One of the biggest challenges in marketing and associated fields is measuring the ROI (Return On Investment) of an activity. Trying to find a meaningful number for the ROI of customer engagement is a Herculean task. Maybe they’ll be a prize at the end but you’ll have to clear out a lot of shit before you get the prize. Rachel Happe (of H&R Block) gave some advice on how you could get to such an ROI.
Quantifiable Financial Value
Happe complains that a lot of thinking about customer engagement is simplistic. I think she is right. I can certainly see the business case for H&R Block hosting a tax advice portal to promote customer engagement. It is so ‘on brand’ as to be practically the definition of what they should be doing. How though to provide a ‘quantifiable financial value’ for this activity? At this point, I started to have concerns.
The challenge is that this is really, really hard. Not Happe’s fault but she has a very limited number of words to get across the idea in her HBR piece. I see a familiar problem a lot with marketing work on metrics. She spends most of the piece telling us about the engagement actions taken and her thoughts on what is happening in the world of engagement platforms. This is genuinely interesting but if you only have a couple of pages to tell us about the ROI of customer engagement I want you to get pretty much immediately to clearly defining return and clearly defining investment.
The Return In The ROI Of Customer Engagement
The return seems to be the value of answers and the networked value of answers. These seem to be a) the value of the direct response to a question, and b) the value of having the answer available for the future. This is useful. It is also clearer than many ROI ideas as Happe does relate the benefits to costs savings. Presumably, there are savings if H&R Block staff don’t need to field client questions because there is a self-service advice portal available.
The challenge is that this definition of return risks being both too limited and too broad.
The return is too limited if we include only cost savings. The branding advantage of the portal is lost. The firm might try to shoehorn in other benefits, e.g., increased brand value. Indeed, Happe suggests that amazing results include:
[helping] H&R Block extend its brand presence by offering trusted support and access in a way they never could before.Happe, 2016
Yet that enhanced return isn’t in the return in the formula as far as I can see. The formula doesn’t really work as it is too narrow.
Including Value Created For The Community
If instead, we wanted to include all the value created (for customers and the firm) then this also doesn’t work. The formula doesn’t include the wider value to customers and the firm isn’t seeing that return so this value shouldn’t be directly compared to the firm’s investment to create ROI. A real problem with ROI is that the return and the investment really should relate to what is gained and lost by the entity making the decision. If, for example, a lot of value is created for customers but the firm can’t capture this value the ROI to the firm really should look low given the costs are the firms and the returns are not the firms. Maybe the firm does it as a public service? But if it is a public service and so not expected to bring a financial return to the firm then why bother doing an ROI calculation?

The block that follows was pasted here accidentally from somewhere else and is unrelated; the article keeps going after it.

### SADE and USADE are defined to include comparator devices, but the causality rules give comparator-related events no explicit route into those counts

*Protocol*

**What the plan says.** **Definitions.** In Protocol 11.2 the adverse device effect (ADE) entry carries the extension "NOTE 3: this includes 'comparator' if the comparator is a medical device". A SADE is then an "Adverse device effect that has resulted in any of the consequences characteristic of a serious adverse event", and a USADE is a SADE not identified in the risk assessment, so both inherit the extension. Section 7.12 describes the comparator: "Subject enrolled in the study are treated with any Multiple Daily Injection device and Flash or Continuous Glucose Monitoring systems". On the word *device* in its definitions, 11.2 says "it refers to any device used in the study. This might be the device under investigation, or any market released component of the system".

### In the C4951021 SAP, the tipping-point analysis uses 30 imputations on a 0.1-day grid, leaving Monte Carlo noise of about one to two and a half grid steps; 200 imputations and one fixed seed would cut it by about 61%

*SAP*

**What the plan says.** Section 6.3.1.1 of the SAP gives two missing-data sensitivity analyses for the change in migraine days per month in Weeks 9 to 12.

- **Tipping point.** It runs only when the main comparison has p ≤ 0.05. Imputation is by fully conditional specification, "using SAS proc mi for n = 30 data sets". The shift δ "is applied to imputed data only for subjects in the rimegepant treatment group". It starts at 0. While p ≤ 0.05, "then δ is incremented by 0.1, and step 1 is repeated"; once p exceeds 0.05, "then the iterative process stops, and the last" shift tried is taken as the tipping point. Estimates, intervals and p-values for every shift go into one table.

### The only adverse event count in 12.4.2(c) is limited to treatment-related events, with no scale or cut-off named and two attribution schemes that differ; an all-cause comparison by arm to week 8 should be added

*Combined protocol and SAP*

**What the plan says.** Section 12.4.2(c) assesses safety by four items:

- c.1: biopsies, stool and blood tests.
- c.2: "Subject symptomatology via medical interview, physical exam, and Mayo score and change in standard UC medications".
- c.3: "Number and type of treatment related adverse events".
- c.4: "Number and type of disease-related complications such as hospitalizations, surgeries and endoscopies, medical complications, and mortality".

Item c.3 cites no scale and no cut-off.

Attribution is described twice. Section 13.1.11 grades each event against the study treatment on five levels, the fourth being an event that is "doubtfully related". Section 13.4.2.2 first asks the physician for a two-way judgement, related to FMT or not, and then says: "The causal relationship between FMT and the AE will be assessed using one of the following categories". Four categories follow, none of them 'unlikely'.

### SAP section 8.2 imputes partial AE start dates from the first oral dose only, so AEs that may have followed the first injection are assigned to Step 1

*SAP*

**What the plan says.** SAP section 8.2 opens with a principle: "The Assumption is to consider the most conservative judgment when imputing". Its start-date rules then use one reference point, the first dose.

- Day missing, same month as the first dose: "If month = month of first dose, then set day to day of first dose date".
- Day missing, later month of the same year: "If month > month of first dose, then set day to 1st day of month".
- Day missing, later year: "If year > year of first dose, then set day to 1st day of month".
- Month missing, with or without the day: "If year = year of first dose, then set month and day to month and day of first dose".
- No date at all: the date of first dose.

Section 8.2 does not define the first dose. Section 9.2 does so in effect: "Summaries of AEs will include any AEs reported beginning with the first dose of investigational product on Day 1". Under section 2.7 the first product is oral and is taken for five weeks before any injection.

Such an approach would be too broad.
The Investment In The ROI Of Customer Engagement
The investment is also very hard to judge. The formula suggests the investment is the “community budget”. Presumably, this is the firm’s spend on the portal but this is really quite vague. Again this narrow definition of investment implies we really should only use returns gained by the firm given it is their investment in the community. (Happe doesn’t include the investment of time from customers searching the portal. I am fine with that but I am just pointing out the investment is narrow).
Yet much of the discussion in the article seems to talk of value to the customer which isn’t necessarily captured by the firm. I was left pretty much puzzled by what was going on. I pretty much believe everything Happe says but think the math is just not credible. To my mind, and I admit I’m overly literal at times, the formula given doesn’t seem to be useful to anyone for anything.
I really like the idea of getting to quantifiable financial values and,
I also love the idea of considering value created for the community.
This formula doesn’t really do either properly.
A lot of claims to show ROI are far too messy and vague to be credible. I’d add this one to the list.
A minor stylistic digression but can we not use the term ‘geometric’ anymore? It seems to me to be a similarly silly replacement for exponential. It is just a term business people use when they mean things are going great but really want it to sound mathy and technical when it isn’t.
Read: Rachel Happe (2016) Calculating The ROI Of Customer Engagement, Harvard Business Review, August 19